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Highway rides will soon become a lot smoother

December 11, 2017 17:39 IST

Toll booths may be kept 50 km apart for seamless travel

How and where highway tolls would be paid is set to change soon.

The government is working on a policy to plan tolling booths in such a way that it leads to minimal disruption of traffic and time.

Toll booths on a highway would be at least 50 km apart and would only be at major cities, according to a policy in the works.

 

The definition of a major city would be changed to one with a population of more than 200,000.

The proposal of the ministry of road transport and highways would require clearance from the Cabinet.

“Once we finalise the details, we will send the note to the ministries concerned for their comments and thereafter to the Cabinet for its approval,” an official told Business Standard.

The rationale behind the proposal is to provide relief to an average commuter on the national highways.

For instance, a person travelling from one city to another in a state like Rajasthan pays toll at least four times because there is a toll plaza every 50 km.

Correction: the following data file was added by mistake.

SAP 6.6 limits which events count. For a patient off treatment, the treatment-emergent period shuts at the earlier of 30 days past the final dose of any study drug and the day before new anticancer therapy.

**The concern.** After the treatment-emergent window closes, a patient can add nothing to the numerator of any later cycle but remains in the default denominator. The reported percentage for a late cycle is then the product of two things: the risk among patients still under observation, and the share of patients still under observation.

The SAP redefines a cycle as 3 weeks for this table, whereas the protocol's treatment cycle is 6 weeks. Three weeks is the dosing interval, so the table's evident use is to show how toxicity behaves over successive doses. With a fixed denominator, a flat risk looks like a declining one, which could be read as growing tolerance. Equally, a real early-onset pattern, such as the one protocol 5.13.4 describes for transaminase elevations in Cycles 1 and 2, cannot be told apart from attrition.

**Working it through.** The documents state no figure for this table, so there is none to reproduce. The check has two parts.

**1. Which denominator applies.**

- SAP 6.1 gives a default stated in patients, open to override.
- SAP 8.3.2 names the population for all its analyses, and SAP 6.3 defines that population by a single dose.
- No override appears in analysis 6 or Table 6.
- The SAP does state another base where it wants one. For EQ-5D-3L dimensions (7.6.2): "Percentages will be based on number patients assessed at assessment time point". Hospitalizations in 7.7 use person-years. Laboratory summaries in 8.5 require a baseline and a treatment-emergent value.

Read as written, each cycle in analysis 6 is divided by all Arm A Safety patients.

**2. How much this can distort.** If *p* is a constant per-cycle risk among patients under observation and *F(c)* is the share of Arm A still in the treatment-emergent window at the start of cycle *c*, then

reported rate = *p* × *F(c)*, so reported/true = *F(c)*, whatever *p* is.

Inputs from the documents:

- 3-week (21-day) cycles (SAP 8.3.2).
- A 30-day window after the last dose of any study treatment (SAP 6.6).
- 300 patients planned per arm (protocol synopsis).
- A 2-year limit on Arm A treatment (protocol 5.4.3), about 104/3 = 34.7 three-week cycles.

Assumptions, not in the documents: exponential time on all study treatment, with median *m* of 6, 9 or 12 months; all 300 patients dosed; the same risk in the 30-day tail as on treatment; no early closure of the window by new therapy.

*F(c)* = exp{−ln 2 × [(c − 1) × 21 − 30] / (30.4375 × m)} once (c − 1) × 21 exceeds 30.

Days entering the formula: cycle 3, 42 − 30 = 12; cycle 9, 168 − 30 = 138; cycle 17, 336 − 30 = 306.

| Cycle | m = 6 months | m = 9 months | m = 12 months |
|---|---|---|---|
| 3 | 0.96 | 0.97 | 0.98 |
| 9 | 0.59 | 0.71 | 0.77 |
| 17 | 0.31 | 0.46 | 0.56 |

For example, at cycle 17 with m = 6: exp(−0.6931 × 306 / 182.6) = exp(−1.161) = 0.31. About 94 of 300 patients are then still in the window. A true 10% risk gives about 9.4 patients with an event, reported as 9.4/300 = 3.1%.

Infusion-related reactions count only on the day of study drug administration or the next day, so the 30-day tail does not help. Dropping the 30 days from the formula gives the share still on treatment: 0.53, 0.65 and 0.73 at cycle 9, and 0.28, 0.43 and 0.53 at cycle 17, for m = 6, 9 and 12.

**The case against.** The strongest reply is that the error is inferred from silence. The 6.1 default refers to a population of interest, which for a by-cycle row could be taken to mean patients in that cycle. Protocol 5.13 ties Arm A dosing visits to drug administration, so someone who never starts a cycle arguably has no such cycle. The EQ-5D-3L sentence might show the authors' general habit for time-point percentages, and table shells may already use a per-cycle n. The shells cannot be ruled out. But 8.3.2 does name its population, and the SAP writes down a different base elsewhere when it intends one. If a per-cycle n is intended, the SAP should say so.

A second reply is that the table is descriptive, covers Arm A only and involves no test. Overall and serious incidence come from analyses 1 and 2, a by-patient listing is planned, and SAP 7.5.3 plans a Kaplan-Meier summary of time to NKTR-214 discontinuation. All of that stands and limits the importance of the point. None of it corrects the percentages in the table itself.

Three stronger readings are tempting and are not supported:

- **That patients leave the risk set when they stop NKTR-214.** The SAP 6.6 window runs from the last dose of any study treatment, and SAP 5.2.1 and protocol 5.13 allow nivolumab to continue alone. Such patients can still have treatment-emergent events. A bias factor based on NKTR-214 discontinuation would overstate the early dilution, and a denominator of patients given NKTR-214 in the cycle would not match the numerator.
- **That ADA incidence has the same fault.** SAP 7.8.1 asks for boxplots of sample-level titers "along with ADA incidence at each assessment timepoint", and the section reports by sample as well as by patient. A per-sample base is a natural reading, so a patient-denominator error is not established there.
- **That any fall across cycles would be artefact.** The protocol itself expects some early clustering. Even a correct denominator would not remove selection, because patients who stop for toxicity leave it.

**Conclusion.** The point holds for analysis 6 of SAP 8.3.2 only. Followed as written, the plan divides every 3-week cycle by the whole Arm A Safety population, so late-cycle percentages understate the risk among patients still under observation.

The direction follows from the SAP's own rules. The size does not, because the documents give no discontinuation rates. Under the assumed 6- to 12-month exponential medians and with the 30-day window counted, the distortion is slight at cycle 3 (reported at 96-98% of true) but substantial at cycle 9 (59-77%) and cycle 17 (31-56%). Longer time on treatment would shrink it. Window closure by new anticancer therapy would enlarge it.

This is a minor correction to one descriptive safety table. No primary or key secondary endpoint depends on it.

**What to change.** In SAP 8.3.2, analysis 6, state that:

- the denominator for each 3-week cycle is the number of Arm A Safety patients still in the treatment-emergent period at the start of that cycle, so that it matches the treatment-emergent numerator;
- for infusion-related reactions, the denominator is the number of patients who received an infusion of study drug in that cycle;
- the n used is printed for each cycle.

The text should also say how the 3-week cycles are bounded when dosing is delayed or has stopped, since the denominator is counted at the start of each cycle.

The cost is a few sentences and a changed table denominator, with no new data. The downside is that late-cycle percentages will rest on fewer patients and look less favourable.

“Why should anybody pay a levy three-four times while travelling within one state.

"The toll should be levied only between major cities and the definition of a major city that we have derived at is one with a population of over 200,000,” the official said.

So, if one is commuting from Delhi to Ambala in Haryana on the National Highway–1, the commuter would pay toll at only two spots instead of four-five places at present, he said.

The proposal would be another step towards seamless travel on national highways, after the introduction of electronic tolls. In August, the National Highways Authority of India introduced two mobile apps - MyFASTag and FASTag Partner - as part of its efforts to facilitate availability of the tag towards electronic toll payment.

FASTag is a reloadable tag fixed on a vehicle’s windscreen. It has radio frequency identification (RFID) technology that is linked to a prepaid account for automatic deduction of toll charges.

A vehicle with this technology would not have to stop at toll booths for cash transaction.

The e-tolling facility is available at over 300 toll plazas across the country.

The ministry’s proposal would be easy to implement on the engineering-procurement-construction contracts as compared to build-operate-transfer projects as there could be multiple concessionaires for one stretch of a highway.

Photograph: Anindito Mukherjee/Reuters

Megha Manchanda in New Delhi
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